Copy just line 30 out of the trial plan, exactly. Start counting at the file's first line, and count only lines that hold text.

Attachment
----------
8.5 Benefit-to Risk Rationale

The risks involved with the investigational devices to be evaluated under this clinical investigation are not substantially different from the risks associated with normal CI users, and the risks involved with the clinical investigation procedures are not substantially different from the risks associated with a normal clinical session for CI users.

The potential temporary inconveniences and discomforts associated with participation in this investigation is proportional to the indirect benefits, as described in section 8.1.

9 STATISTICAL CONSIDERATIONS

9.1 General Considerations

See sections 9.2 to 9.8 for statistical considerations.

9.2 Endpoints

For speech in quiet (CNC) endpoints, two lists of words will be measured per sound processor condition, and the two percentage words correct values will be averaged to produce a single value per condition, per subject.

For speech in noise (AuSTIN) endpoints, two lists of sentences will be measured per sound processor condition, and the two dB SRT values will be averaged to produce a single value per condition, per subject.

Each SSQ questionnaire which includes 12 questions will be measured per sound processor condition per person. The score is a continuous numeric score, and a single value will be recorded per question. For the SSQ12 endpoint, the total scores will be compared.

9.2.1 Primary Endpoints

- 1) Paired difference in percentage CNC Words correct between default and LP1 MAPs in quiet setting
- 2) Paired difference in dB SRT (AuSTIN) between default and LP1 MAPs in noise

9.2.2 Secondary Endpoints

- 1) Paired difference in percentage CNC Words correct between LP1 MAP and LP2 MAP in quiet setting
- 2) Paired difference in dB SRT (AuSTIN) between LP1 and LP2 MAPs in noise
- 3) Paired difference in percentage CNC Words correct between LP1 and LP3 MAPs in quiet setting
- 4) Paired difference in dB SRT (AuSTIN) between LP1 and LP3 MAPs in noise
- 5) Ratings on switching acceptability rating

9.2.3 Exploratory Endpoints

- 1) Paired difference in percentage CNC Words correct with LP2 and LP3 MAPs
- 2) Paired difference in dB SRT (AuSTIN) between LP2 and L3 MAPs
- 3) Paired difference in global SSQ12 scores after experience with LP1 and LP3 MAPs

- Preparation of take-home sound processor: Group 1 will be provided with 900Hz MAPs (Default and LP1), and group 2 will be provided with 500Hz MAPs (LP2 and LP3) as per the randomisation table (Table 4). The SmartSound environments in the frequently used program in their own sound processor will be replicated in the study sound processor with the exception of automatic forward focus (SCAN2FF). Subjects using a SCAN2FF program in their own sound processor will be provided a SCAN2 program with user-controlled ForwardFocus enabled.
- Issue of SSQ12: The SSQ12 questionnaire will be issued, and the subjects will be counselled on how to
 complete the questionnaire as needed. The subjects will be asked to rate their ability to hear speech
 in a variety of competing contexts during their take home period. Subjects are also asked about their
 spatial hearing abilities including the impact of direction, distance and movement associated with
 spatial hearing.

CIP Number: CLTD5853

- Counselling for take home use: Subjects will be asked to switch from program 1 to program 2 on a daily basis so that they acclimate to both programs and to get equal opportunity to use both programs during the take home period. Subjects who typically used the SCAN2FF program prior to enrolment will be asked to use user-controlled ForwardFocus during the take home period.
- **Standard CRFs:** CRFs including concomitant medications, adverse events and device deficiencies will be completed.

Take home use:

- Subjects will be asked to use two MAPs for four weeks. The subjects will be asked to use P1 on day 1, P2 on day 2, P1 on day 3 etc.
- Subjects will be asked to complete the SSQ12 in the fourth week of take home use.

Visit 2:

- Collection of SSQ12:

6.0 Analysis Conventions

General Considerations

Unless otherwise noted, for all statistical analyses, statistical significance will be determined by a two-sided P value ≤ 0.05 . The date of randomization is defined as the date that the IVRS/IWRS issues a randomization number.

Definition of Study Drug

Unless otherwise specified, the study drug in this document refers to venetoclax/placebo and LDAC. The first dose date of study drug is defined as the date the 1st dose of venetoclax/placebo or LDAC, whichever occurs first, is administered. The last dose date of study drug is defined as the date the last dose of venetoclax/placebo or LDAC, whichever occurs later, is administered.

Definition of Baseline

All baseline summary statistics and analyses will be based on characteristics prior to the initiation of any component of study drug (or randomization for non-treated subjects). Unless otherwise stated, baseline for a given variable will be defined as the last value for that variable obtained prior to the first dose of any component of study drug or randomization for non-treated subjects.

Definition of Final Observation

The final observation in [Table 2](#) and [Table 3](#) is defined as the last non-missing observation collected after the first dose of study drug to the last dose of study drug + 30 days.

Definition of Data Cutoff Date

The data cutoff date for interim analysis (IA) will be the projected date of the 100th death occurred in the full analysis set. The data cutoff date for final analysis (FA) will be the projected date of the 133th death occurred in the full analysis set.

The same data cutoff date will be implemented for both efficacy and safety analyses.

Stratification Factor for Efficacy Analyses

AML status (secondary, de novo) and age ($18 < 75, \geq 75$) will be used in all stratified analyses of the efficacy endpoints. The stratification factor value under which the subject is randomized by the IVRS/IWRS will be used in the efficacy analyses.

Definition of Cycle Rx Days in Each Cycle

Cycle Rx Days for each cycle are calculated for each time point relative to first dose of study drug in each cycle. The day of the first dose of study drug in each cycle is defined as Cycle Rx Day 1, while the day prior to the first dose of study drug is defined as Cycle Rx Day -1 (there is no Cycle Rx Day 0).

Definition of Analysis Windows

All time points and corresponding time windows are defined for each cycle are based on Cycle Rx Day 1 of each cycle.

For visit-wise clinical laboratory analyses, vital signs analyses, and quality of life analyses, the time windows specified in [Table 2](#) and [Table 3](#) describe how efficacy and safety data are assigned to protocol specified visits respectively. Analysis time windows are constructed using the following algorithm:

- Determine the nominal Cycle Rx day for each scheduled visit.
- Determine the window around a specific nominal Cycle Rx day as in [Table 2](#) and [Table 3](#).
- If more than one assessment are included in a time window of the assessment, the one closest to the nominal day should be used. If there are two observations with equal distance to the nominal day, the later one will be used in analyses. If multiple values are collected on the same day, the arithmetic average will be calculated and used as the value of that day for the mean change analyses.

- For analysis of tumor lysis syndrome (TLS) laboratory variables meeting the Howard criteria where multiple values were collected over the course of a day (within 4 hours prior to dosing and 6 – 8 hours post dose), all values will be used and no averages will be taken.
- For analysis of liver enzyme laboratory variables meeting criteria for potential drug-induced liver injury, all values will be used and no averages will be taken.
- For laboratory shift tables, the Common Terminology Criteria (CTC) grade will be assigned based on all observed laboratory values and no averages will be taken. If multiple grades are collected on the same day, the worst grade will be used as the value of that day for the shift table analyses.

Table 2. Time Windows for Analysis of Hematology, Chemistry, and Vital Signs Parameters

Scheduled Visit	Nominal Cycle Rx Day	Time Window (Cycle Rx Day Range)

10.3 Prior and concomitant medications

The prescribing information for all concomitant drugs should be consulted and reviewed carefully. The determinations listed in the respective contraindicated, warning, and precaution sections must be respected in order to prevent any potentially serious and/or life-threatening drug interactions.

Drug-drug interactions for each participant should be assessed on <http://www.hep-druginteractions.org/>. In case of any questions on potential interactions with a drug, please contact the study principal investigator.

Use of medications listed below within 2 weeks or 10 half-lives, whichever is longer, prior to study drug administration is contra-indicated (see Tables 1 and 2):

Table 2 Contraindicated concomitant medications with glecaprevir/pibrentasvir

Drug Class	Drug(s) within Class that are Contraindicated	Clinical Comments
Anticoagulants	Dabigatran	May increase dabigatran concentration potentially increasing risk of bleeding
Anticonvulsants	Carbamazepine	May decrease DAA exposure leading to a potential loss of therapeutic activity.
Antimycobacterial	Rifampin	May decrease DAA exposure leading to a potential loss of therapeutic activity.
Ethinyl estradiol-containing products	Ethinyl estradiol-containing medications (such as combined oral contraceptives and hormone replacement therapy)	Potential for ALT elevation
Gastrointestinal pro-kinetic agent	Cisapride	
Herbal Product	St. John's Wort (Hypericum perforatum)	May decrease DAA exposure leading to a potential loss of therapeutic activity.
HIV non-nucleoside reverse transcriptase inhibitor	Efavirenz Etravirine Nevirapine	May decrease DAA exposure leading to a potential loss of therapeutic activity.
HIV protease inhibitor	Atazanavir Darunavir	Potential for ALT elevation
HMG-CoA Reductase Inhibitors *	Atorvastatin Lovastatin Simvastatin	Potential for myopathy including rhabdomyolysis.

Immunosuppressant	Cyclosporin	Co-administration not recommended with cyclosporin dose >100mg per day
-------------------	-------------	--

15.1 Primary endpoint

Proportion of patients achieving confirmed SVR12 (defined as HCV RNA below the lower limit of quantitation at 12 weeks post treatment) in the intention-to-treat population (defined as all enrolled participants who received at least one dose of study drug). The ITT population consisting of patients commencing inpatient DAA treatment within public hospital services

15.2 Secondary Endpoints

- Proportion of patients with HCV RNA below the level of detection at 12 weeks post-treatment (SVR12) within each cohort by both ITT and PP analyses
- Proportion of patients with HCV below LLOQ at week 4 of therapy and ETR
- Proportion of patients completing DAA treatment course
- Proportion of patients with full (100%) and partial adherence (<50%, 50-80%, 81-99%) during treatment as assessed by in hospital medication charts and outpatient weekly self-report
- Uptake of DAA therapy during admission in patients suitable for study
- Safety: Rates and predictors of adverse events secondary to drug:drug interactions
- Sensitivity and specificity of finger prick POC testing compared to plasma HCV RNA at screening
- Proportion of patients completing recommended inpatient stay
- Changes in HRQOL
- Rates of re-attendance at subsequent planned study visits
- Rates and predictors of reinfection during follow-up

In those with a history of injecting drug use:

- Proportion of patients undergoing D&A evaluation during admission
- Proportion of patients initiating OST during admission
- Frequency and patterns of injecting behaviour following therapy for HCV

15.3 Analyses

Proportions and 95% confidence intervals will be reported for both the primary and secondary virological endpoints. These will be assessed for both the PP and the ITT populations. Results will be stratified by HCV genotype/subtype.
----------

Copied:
CIP Number: CLTD5853